Podcasting Equipment 101


One of the most common questions I get asked about podcasting is, “what podcasting equipment do I need to get started?”

In this article I’m going to give you my exact podcasting equipment recommendations for you. Everything I mention here I have used myself and recommend based purely on quality and usability. But before I get into the nuts and bolts about what to use, I need to explain something.

Right now, you’re at the fork in the road of podcasting. You have two routes in terms of equipment and I’ll explain each of these to you quickly before we go any further.

The Mixer Method

This is where a mixer is used as the go between the microphones and the recording device (in some cases, a computer).

This is because the microphones that are generally used with mixers are XLR microphones. Because of their connection point these microphones do not plug directly into your computer and require the mixer to work.

podcasting equipment

The reason people will use mixers and XLR microphones is because:

  • They want greater control over their sound and a mixer allows them to independently adjust the volume of the microphone
  • They want to record with more than just one microphone and so using a mixer allows them to add however many extra inputs their mixer will allow
  • They want to add other audio inputs. For example, if they wanted to play some sounds of their iPad then they could jack it up to an input channel on the mixer and play the audio through the mixer.

Now don’t get me wrong, I LOVE this method of podcasting and as I type this I’m looking at my Mackie DFX 6 mixer. But, for someone starting podcasting then a mixer method can be a little over the top and technical.

So here’s what I recommend if you are starting out looking for podcasting equipment…

Keeping Podcasting Equipment Simple (avoid the complication trap)

My advice on podcasting equipment is to keep it really simple. All you need is a decent quality podcast microphone to get going. So don’t fall into the trap of buying thousands of dollars worth of equipment. Avoid all the technical confusion and just get yourself a usb microphone.

The Rode Podcaster USB mic

Ok so what is a usb microphone you’re asking? A usb microphone plugs directly into the usb port of your computer (where your mouse or printer goes). It’s designed to be very easy to use and is often called a “plug and play” microphone for this very reason.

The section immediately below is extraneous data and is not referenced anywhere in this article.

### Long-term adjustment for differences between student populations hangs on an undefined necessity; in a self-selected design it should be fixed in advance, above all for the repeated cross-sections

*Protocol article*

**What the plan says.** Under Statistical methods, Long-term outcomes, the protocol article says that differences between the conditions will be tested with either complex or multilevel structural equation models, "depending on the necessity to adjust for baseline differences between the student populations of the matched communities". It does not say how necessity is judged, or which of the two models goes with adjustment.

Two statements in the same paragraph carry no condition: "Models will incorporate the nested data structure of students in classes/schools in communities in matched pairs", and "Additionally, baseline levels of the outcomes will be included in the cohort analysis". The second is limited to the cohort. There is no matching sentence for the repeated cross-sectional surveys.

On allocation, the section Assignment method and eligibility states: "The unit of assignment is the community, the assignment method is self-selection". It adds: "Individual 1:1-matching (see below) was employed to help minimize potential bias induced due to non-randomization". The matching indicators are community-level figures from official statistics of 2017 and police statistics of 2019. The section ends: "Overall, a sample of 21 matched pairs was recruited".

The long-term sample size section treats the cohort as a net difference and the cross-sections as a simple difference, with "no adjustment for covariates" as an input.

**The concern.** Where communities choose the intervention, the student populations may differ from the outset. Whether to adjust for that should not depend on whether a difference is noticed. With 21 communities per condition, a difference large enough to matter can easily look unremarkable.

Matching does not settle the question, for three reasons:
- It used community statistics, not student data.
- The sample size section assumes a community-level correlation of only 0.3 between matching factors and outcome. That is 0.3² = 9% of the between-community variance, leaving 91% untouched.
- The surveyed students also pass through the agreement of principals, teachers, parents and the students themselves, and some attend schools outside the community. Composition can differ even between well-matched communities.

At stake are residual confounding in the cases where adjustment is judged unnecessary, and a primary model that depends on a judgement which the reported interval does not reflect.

Now just because it’s easy to use it doesn’t mean that the quality is rubbish. In fact, it’s quite the opposite. These days good usb microphones rival even the top studio quality microphones. There’s a bunch of really good usb podcast microphones out there that sound fantastic and are really easy to use. Here’s a couple that I recommend myself:

Headphones (don’t use these and you’ll regret it! )

 The reason podcasters use headphones is so they can actually hear what is being recorded AS it is being recorded.  This is helpful because:

  • If there’s some really awful background noise that your microphone is picking up on that is drowning out your voice

    Headphones: a critical component

  • If you are too far away from the microphone when you’re talking and so your volume is incredibly low
  • If you have a dry mouth and the microphone is picking up some strange lip smacking noises that your ears aren’t

Bottom line, you need headphones to help you get your recording sounding good the first time round. Now you can use your iPhone headphones if you want, but I recommend getting yourself a good pair of closed ear headphones. Closed ear headphones cover your ear instead of the ear buds that sit inside your ear cavity (I find those very uncomfortable after about 20 minutes or so). A decent pair of closed ear headphones start at around $30 and here’s some makes and models I use and recommend.


Podcasting Software (this software is a TOTAL SECRET!)

 Getting the right software for your podcast can mean the difference between hours of pulling out your hair trying to learn a complicated editing system, or a few simple button clicks and a finished recording.

podcasting equipment Audacity

Not sure about you but I prefer the latter which is why I recommend some software called Audacity. This is super cool software because unless you are in the know, you’ve probably never heard of it. And it’s a key piece of podcasting equipment.

There’s a couple of reasons why I love Audacity:

  1. It’s free
  2. It’s easy to use

Oh and did I mention it also runs on PC and MAC!

Although it looks a little old and clunky there have been millions of podcasters who’ve cut their teeth using this brilliant bit of software.

And the great thing about Audacity is it’s not just a recorder, but it’s also an editor. This means that it can take the audio that it has recorded and then manipulate it using the cut, copy, paste and delete tools.

In fact I often tell folks that using Audacity to edit is much like using Microsoft Word to edit. In both programs you can highlight a phrase and then cut, copy or paste. So if you can use Word then I’m confident you’ll be ok with Audacity.

However if Audacity is not for you then if you are a MAC user then you may want to consider using Garage band (a free bit of software that’s normally free on your MAC).

Garageband is also pretty easy to use and can be a good option if Audacity isn’t for you! Both are excellent bits of software for podcasting.

Need More Help With Podcasting Equipment?

I can help. I offer one on one consulting sessions with clients. If you’d like to find out more about this service then please click here.

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Topic: Podcasting Equipment